‘Hinduism founded on ability to engage with modernity’

Shaunaka Rishi Das, director of the Oxford Centre for Hindu Studies, gave a lecture on ‘Hinduism and modernity’ in the city.   | Photo Credit: R RAVINDRAN

Plurality and the union of philosophy and theology are what distinguish Hindu culture from the rest of the world, and it is precisely these which are its biggest strengths, said Shaunaka Rishi Das, director of the Oxford Centre for Hindu Studies, during his lecture on ‘Hinduism and modernity’ in the city on Thursday.

During the meeting organised at the C.P. Ramaswami Aiyar Foundation, Mr. Das explored issues of freedom, democracy, individualism and secularism in an attempt to explain why and how Hinduism continues to remain a resilient faith in modern times.

The ability of the religion to redefine itself, and evolve, is founded on its openness to engage with modernity in meaningful ways, he said.

Mahatma Gandhi, for instance, used the philosophy of Hinduism holistically to create a revolutionary modern politics for the world at large.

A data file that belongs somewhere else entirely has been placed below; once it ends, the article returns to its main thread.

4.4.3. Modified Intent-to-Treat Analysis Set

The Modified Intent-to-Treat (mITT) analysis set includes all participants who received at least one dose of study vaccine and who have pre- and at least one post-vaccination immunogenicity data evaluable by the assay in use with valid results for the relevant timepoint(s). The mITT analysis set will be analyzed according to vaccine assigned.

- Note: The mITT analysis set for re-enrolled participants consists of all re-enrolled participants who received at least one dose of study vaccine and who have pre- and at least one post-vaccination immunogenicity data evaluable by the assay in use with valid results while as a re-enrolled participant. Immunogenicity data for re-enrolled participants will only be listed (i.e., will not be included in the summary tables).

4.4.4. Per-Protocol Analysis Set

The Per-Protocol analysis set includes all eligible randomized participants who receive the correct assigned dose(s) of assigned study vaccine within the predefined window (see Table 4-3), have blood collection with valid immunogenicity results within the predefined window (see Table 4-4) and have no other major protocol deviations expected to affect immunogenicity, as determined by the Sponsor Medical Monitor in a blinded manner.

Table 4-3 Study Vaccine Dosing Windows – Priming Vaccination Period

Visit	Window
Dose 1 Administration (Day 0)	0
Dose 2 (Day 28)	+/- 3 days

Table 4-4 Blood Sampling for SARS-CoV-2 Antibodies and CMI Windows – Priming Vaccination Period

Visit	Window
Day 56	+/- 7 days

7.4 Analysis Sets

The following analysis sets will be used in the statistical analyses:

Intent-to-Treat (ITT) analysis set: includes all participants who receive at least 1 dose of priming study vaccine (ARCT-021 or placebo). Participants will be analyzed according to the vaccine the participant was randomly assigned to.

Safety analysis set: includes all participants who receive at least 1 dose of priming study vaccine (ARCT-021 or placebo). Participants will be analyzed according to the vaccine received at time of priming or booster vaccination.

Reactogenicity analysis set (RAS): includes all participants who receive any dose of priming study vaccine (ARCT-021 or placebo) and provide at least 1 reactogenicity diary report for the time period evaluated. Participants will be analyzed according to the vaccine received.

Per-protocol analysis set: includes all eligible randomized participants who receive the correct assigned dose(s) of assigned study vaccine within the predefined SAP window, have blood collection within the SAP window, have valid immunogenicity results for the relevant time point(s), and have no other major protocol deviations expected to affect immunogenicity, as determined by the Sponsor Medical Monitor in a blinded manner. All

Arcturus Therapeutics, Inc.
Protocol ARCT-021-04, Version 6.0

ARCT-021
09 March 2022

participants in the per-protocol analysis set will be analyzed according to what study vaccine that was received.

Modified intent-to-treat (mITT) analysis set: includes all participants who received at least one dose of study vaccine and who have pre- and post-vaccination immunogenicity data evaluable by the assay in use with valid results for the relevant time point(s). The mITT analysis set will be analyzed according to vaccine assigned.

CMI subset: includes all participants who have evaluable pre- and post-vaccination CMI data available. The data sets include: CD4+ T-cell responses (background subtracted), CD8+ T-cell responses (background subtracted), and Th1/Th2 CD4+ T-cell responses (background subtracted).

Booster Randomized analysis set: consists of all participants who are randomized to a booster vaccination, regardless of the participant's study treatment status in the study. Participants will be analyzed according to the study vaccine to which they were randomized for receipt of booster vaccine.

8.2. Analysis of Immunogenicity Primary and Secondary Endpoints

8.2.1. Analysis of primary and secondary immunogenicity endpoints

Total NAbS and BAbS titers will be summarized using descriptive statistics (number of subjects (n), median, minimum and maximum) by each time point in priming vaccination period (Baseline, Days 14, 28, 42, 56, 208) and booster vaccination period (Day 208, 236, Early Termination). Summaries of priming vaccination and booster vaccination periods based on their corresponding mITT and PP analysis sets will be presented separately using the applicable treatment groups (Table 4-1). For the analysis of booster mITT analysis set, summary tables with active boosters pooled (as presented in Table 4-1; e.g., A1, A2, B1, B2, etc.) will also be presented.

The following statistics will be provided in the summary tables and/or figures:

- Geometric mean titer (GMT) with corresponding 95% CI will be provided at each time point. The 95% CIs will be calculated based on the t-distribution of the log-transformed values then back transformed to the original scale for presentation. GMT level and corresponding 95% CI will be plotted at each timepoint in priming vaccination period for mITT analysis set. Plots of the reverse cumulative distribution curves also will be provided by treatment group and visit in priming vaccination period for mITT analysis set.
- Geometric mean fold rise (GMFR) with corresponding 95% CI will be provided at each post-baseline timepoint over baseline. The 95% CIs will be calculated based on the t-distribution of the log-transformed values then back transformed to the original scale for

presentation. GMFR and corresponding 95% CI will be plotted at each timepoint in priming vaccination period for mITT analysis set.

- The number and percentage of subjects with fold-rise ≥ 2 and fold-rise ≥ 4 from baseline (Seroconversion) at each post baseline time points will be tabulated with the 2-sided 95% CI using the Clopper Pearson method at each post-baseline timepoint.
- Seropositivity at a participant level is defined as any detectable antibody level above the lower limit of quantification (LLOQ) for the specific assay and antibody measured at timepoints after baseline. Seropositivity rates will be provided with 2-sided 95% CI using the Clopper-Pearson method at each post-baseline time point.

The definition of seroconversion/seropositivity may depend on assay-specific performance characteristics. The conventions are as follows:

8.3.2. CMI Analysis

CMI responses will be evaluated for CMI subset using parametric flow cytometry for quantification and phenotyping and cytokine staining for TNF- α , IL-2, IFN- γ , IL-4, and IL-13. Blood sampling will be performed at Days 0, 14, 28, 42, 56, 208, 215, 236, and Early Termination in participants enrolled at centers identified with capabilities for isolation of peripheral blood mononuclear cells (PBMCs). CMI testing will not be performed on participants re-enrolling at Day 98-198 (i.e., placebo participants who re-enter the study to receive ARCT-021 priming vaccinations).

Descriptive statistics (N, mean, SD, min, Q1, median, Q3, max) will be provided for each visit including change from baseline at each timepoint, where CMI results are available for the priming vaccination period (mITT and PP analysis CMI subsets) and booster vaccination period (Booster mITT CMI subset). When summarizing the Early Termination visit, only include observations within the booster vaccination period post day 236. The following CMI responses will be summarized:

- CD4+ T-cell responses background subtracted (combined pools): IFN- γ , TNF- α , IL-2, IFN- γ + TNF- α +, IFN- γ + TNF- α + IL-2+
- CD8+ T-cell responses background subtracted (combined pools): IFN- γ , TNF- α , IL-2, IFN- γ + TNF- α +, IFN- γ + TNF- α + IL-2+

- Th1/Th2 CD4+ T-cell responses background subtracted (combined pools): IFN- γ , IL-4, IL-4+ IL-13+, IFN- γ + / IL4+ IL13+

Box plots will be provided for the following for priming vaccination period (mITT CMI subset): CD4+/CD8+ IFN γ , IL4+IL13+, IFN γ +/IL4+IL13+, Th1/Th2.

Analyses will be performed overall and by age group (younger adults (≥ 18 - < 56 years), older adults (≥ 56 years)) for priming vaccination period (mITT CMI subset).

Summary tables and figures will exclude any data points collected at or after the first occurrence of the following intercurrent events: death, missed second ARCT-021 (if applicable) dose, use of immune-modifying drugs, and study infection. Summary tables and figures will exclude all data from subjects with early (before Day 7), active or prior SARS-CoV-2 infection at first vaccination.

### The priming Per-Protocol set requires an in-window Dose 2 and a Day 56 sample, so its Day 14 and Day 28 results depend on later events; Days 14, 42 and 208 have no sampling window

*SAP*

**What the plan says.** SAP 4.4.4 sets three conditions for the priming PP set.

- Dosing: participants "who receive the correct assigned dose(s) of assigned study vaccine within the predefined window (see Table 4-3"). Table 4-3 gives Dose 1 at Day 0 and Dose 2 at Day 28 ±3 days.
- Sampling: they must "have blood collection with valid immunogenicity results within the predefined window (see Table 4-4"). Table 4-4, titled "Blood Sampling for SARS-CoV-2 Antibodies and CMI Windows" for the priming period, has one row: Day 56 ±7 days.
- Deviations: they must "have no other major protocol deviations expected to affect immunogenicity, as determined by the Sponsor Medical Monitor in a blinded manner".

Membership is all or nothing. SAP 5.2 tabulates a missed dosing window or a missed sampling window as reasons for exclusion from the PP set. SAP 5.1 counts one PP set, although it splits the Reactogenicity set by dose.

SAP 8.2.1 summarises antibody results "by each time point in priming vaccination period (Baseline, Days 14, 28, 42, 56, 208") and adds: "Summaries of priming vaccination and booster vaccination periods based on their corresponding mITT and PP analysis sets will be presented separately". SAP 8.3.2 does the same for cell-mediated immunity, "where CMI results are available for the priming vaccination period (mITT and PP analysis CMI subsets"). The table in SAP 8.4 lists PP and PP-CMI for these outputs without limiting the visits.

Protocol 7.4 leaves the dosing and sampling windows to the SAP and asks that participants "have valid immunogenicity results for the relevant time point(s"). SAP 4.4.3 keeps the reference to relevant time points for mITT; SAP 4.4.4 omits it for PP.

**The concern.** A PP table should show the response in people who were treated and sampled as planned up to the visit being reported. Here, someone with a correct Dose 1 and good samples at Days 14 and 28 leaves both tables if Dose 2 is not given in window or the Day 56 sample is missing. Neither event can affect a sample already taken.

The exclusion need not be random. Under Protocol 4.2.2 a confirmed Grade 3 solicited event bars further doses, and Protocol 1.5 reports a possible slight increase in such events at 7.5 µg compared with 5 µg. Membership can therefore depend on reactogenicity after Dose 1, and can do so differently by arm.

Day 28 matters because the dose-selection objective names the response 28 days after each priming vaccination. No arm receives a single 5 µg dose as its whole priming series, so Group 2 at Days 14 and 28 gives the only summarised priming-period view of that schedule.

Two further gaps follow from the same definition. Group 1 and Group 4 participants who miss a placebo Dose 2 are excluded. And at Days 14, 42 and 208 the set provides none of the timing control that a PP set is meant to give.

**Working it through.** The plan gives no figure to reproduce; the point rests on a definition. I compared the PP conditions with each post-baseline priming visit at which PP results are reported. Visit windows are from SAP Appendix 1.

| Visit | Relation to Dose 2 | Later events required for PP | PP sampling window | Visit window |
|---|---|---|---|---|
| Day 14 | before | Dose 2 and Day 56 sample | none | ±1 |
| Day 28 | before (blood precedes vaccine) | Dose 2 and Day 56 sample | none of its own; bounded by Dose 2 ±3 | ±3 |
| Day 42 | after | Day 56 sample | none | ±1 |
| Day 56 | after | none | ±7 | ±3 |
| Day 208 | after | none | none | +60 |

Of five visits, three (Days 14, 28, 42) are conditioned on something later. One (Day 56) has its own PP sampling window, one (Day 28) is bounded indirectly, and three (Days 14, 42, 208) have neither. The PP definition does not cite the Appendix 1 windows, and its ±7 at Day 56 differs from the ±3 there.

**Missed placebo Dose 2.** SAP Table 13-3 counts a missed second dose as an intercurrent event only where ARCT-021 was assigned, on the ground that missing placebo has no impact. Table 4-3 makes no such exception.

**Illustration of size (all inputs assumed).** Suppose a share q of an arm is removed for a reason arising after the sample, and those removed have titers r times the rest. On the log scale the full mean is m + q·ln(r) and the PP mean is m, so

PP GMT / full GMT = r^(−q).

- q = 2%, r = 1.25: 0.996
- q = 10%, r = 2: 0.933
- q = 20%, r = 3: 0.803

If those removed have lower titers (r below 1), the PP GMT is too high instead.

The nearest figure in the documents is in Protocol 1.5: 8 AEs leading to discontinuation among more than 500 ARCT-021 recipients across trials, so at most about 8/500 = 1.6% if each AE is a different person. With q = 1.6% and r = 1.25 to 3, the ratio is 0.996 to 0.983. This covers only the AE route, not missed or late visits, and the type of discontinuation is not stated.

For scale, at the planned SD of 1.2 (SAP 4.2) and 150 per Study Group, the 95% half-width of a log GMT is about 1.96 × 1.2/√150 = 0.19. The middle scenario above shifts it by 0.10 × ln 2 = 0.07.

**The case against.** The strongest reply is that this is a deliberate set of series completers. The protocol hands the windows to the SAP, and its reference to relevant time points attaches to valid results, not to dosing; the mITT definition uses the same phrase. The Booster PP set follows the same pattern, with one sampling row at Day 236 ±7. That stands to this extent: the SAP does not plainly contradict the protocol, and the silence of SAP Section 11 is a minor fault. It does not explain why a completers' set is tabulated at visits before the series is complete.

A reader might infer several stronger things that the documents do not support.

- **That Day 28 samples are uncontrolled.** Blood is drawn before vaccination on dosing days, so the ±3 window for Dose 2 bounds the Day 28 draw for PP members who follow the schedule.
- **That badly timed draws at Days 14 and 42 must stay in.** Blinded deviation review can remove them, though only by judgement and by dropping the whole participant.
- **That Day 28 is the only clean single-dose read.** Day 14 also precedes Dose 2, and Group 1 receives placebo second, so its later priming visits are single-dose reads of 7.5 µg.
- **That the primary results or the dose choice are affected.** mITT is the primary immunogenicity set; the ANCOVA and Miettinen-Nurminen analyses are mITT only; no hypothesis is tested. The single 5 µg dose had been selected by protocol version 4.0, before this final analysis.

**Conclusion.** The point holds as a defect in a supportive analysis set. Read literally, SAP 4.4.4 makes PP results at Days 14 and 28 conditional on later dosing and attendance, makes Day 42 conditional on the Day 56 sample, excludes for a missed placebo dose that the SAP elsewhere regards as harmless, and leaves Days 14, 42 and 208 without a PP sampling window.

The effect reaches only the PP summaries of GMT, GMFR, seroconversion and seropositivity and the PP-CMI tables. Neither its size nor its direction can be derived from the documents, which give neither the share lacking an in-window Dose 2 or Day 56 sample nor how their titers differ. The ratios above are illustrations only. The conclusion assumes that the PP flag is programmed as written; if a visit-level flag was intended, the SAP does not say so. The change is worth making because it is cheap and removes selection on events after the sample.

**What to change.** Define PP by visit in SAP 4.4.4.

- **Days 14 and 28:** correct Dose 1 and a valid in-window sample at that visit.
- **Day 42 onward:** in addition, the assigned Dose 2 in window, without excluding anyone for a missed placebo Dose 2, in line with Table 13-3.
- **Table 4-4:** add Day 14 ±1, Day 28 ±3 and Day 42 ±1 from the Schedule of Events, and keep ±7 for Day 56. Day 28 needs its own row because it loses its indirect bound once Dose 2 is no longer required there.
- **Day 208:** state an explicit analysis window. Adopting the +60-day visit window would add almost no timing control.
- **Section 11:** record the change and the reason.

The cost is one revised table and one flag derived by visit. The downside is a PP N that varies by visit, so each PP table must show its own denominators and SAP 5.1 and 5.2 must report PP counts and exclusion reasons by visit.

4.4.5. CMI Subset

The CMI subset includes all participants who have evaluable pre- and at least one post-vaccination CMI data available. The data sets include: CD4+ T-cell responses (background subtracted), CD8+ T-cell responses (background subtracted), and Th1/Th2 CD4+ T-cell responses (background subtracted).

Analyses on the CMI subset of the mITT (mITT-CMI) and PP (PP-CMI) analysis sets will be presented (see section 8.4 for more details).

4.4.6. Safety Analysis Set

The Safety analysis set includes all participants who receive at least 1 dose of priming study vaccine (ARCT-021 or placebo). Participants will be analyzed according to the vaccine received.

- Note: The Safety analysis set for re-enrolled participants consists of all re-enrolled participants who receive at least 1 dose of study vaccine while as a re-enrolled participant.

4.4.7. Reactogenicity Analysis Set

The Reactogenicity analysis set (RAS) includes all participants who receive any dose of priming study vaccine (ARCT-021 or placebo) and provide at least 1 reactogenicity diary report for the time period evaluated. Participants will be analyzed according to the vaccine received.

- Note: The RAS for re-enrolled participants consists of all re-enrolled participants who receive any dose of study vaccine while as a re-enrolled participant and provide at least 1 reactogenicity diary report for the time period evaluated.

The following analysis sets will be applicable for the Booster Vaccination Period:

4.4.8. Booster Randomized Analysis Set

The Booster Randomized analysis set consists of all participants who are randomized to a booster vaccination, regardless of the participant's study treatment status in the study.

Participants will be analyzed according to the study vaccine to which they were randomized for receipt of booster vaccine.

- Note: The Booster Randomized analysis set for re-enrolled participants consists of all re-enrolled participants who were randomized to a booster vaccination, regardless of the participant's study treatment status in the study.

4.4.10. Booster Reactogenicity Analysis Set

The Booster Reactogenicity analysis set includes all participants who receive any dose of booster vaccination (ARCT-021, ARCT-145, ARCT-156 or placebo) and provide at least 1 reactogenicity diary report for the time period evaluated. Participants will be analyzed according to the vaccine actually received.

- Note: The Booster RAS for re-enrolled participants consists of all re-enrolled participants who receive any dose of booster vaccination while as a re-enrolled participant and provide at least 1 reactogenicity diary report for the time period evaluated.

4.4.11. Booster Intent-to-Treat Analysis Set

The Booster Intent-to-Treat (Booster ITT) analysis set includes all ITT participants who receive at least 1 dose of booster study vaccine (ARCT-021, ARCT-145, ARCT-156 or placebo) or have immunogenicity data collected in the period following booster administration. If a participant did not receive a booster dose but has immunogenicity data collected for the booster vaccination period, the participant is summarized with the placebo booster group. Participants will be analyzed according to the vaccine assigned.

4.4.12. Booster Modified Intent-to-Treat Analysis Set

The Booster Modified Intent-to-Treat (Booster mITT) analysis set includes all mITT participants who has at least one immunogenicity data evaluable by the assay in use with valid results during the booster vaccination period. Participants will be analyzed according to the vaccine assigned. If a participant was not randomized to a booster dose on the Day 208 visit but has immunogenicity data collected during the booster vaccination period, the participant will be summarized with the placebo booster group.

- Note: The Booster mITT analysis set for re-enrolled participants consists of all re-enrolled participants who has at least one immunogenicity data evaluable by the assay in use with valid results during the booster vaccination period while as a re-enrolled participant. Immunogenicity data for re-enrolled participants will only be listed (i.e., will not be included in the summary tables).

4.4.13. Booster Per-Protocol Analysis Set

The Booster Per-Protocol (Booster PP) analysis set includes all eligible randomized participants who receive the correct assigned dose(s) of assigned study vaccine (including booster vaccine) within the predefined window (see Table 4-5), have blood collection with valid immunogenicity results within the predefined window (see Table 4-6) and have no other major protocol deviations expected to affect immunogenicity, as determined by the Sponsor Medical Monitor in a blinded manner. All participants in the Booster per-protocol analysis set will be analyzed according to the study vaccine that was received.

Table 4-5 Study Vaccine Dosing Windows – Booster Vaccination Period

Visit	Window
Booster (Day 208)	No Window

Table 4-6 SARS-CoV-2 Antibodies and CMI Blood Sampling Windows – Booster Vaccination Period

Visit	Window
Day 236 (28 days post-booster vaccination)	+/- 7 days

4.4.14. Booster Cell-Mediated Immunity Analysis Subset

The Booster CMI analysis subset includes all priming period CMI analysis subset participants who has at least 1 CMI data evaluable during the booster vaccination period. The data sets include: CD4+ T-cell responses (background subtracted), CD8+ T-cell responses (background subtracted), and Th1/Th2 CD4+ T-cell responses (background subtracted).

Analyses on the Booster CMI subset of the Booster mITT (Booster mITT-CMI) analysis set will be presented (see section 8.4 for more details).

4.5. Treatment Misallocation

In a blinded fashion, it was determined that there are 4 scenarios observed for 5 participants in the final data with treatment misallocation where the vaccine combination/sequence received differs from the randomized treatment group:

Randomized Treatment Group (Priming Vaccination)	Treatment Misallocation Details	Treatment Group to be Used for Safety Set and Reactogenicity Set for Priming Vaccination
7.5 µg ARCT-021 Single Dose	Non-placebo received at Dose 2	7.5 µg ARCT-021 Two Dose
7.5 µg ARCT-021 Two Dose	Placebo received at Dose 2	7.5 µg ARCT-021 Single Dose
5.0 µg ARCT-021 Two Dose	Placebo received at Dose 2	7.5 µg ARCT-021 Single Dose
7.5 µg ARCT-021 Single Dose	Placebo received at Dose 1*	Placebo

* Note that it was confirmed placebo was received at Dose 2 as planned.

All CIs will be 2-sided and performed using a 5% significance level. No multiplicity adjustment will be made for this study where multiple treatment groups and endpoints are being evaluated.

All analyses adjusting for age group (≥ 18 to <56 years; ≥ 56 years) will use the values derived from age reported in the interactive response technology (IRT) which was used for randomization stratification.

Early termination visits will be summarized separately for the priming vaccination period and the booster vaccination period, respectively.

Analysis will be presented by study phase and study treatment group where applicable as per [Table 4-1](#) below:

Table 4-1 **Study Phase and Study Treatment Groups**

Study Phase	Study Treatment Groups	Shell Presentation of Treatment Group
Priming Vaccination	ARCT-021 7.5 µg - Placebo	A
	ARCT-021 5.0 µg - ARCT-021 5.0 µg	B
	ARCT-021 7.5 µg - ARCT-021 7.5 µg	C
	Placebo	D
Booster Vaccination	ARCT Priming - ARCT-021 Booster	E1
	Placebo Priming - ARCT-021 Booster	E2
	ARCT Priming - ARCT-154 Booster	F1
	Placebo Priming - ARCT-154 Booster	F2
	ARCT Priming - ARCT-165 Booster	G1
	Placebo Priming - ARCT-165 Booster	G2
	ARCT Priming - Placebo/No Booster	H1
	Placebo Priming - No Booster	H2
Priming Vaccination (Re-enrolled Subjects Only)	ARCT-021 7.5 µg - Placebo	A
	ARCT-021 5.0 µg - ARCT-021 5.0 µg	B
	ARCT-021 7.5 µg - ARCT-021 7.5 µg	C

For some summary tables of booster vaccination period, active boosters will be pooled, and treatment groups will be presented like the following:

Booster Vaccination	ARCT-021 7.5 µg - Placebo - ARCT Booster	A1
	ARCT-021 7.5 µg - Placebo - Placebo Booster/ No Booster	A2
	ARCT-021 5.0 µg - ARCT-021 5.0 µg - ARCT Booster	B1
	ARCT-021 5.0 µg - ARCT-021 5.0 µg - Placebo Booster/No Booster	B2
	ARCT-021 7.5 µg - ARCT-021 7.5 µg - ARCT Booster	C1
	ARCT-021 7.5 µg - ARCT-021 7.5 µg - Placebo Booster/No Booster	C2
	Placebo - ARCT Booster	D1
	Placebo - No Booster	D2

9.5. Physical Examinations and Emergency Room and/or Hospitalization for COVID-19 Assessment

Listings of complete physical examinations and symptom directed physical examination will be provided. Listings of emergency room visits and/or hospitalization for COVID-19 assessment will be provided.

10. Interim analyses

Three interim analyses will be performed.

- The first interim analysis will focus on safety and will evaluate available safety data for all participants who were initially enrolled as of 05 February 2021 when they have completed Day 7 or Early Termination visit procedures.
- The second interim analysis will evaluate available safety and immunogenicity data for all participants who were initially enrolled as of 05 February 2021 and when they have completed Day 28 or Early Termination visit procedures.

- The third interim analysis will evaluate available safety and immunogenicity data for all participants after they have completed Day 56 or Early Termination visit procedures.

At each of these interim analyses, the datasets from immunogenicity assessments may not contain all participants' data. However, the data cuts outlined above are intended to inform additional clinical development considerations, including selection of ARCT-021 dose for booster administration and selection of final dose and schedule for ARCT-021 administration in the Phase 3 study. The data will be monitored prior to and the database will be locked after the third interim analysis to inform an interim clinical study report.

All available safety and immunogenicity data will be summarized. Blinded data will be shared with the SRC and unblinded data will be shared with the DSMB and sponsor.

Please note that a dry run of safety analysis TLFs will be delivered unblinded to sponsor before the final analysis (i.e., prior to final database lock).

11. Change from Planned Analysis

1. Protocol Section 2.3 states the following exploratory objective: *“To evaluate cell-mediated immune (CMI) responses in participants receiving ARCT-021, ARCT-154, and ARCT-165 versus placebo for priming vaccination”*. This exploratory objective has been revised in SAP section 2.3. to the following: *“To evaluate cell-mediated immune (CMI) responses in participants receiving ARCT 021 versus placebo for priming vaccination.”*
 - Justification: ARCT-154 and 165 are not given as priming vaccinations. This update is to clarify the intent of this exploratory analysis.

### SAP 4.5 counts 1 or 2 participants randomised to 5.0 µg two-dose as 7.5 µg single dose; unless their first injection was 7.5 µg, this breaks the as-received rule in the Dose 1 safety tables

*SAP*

However, he underlined that, since independence, there has been a lack of self-examination and dialogue within the ambit of Hinduism.

“The dynamic faith of Hinduism has fallen prey to trappings of the nationalist ideology which has only limited socio- political discourse,” he said.

Raising more questions, than providing answers, Mr. Das concluded his talk by emphasising the debate should move beyond the binary of pitching Hindusim against modernity. Instead, the quest, he suggested, should be to find a way to bridge Hinduism and modernity meaningfully in current times.

The lecture, presided over by M.A. Venkatakrishnan, head of department of Vaishnavism, University of Madras, also entailed a prize distribution ceremony to winners of the 22 interschool Sanskrit drama competition organised by the foundation.

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Printable version | Dec 5, 2021 12:19:00 PM |

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